Our goal was to identify risk factors for acute kidney injury in children surviving cardiac arrest.Design:
Retrospective analysis of a public access dataset.Setting:
Fifteen children’s hospitals associated with the Pediatric Emergency Care Applied Research Network.Patients:
Two hundred ninety-six subjects between 1 day and 18 years old who experienced in-hospital or out-of-hospital cardiac arrest between July 1, 2003, and December 31, 2004.Interventions:
None.Measurements and Main Results:
Our primary outcome was development of acute kidney injury as defined by the Acute Kidney Injury Network criteria. An ordinal probit model was developed. We found six critical explanatory variables, including total number of epinephrine doses, postcardiac arrest blood pressure, arrest location, presence of a chronic lung condition, pH, and presence of an abnormal baseline creatinine. Total number of epinephrine doses received as well as rate of epinephrine dosing impacted acute kidney injury risk and severity of acute kidney injury.Conclusions:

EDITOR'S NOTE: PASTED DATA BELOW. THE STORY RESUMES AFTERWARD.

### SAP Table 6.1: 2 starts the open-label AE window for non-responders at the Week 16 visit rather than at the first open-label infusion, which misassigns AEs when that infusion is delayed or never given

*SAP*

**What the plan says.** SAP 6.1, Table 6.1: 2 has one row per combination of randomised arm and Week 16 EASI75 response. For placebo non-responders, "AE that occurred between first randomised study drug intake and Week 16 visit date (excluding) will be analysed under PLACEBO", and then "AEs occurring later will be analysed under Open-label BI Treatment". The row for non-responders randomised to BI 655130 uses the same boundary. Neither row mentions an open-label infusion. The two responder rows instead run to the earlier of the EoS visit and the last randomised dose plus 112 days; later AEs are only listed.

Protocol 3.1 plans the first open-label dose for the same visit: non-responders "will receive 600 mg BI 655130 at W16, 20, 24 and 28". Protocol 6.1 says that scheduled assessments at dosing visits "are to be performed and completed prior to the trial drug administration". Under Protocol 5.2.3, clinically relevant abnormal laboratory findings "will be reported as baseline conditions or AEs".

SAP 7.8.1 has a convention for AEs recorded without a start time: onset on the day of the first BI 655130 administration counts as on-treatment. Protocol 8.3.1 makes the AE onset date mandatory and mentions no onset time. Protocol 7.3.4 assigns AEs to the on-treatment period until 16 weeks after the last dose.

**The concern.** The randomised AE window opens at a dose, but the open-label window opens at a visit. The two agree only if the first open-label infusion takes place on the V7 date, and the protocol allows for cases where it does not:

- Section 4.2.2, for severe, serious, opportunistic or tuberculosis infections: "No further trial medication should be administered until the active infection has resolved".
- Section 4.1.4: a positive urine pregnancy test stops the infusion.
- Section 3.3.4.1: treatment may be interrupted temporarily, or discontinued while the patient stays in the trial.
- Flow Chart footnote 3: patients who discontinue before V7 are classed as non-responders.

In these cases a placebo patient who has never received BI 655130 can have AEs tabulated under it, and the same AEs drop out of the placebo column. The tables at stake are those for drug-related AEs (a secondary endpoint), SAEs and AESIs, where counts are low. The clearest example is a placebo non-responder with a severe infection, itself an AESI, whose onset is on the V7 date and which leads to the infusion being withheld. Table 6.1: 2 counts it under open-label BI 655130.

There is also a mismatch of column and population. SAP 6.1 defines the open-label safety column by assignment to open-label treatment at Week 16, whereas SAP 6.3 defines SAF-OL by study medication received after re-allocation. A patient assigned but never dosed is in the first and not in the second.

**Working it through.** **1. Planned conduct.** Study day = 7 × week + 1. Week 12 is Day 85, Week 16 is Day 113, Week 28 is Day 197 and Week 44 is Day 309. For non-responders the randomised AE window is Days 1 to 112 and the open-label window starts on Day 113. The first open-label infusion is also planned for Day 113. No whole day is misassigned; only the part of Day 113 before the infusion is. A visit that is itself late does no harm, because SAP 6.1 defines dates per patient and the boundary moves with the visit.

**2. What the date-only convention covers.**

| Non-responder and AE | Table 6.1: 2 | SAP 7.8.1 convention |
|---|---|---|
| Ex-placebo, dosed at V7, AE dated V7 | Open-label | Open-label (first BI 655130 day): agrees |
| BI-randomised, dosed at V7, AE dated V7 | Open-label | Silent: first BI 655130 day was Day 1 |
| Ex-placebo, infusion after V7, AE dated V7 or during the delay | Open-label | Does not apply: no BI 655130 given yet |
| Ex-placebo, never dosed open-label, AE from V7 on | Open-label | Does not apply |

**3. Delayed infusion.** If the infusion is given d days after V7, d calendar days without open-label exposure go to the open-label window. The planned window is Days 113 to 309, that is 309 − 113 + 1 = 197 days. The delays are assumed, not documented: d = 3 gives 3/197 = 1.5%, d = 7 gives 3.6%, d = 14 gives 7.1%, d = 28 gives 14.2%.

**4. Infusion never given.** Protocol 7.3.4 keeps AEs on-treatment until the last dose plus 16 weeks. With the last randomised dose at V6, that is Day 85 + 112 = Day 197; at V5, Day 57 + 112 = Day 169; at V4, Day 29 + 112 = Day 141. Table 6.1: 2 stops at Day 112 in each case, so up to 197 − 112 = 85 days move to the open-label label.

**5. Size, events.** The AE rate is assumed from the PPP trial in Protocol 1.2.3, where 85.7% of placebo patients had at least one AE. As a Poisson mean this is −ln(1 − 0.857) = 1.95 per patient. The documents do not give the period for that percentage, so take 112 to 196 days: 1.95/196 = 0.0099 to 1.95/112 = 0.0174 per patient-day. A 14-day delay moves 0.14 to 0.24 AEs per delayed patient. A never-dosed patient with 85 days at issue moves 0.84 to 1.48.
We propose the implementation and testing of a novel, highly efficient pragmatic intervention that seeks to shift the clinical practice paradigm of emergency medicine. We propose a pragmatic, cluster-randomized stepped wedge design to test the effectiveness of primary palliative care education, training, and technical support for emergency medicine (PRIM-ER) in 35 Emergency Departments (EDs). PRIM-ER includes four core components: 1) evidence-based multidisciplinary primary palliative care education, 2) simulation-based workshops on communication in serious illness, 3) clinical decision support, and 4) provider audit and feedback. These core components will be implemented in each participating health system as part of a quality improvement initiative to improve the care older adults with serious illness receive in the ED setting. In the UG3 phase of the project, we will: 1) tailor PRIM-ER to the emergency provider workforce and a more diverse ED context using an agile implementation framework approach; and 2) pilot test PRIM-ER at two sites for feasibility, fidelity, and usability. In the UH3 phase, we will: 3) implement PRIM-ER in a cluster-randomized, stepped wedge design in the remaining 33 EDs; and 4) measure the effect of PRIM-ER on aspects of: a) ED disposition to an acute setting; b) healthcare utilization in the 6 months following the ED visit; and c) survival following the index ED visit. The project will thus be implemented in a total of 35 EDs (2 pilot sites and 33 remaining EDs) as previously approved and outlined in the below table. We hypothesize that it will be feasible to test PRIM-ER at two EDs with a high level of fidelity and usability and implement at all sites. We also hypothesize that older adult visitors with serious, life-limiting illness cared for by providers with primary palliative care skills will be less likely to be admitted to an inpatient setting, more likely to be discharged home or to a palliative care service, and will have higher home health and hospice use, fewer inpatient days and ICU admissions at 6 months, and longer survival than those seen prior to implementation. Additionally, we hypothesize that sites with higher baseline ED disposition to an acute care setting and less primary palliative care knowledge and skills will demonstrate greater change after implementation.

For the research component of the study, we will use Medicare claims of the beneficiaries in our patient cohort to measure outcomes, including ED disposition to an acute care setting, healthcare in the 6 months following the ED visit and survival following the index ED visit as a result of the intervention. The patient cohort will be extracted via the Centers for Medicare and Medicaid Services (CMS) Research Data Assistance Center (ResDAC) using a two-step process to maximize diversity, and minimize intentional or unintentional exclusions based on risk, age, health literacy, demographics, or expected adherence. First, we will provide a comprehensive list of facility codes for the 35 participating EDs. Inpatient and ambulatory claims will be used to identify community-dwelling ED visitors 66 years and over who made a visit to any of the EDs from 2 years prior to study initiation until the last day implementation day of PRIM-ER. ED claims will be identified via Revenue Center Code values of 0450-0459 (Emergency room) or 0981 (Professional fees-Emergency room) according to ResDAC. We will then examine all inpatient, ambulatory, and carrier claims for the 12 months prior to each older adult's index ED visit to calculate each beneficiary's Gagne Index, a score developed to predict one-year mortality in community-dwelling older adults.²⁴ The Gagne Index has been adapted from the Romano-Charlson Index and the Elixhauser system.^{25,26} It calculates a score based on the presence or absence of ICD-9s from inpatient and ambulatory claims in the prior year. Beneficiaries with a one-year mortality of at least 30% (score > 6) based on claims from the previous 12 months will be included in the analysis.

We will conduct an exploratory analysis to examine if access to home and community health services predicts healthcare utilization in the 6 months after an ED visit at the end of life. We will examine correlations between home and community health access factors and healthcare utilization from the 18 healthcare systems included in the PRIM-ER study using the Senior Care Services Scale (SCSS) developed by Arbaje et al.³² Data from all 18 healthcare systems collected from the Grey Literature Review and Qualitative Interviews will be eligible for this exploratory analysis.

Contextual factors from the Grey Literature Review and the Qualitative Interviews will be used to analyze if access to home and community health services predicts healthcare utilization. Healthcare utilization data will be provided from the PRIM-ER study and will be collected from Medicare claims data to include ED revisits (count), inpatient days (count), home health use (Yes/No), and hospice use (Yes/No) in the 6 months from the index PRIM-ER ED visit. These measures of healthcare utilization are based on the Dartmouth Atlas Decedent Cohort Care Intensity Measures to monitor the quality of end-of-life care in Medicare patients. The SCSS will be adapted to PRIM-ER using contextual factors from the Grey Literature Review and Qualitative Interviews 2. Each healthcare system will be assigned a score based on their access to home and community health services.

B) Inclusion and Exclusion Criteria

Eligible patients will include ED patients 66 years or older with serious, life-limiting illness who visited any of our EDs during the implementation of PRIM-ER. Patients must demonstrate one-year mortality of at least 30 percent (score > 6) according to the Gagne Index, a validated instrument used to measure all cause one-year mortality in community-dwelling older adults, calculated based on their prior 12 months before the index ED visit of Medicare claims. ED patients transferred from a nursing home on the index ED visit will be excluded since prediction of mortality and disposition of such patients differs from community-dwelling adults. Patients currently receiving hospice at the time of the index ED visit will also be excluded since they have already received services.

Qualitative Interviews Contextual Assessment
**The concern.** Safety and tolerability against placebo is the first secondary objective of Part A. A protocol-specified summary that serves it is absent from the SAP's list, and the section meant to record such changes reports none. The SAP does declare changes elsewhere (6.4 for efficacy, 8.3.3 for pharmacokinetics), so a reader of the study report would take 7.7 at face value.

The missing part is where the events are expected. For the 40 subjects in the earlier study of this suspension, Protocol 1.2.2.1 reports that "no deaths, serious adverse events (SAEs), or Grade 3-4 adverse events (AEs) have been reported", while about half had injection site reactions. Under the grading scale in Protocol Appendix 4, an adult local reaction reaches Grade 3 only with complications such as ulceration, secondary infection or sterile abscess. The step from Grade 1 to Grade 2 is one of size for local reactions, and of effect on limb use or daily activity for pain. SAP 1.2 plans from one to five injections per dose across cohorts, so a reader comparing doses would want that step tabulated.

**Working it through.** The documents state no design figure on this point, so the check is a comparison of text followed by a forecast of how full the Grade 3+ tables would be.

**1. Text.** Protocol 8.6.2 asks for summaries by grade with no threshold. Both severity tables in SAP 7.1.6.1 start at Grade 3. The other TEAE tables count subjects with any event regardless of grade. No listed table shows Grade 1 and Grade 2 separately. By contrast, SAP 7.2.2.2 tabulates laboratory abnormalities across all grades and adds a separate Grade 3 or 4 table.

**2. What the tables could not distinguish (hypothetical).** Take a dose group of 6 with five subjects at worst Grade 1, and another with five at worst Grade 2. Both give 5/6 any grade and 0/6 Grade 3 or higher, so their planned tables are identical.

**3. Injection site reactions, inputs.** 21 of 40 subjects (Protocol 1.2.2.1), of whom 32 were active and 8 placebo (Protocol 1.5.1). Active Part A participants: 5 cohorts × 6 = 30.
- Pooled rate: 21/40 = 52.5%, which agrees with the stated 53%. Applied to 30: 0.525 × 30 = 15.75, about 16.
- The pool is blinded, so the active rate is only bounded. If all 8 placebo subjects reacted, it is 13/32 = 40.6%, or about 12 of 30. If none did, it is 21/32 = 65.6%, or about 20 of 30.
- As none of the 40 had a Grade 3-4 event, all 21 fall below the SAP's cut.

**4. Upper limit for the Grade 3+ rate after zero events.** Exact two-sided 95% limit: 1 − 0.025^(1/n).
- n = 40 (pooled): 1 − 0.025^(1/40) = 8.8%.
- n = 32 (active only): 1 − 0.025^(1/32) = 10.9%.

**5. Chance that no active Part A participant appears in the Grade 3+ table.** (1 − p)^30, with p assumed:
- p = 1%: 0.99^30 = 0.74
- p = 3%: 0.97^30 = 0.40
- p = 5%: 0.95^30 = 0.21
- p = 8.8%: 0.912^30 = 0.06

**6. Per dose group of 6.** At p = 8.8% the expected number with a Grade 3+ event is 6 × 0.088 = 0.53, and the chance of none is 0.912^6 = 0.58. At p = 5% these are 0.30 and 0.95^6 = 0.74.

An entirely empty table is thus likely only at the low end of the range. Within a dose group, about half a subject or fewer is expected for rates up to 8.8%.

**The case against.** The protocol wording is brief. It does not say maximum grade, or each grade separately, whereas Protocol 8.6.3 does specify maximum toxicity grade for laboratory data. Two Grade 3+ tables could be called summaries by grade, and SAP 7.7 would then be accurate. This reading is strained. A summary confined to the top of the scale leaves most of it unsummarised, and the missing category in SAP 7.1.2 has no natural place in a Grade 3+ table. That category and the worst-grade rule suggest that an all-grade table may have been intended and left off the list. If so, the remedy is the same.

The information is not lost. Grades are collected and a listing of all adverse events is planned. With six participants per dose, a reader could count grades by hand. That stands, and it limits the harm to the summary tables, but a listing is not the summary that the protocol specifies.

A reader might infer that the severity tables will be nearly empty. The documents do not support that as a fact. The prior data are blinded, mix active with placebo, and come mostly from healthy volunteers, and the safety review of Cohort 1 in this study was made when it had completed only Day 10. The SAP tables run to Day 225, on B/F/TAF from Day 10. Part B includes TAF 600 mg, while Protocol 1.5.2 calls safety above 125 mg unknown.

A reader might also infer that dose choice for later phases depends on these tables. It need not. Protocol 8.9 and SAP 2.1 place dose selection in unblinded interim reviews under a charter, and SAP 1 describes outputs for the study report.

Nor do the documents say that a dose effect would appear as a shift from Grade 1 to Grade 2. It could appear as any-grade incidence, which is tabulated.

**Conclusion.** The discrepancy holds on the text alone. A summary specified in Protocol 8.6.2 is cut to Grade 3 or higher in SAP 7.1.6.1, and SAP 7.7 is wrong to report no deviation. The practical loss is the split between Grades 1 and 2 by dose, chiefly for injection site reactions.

This study is the first to identify risk factors for acute kidney injury in children after cardiac arrest. Our findings regarding the impact of epinephrine dosing are of particular interest and suggest potential for epinephrine toxicity with regard to acute kidney injury. The ability to identify and potentially modify risk factors for acute kidney injury after cardiac arrest may lead to improved morbidity and mortality in this population.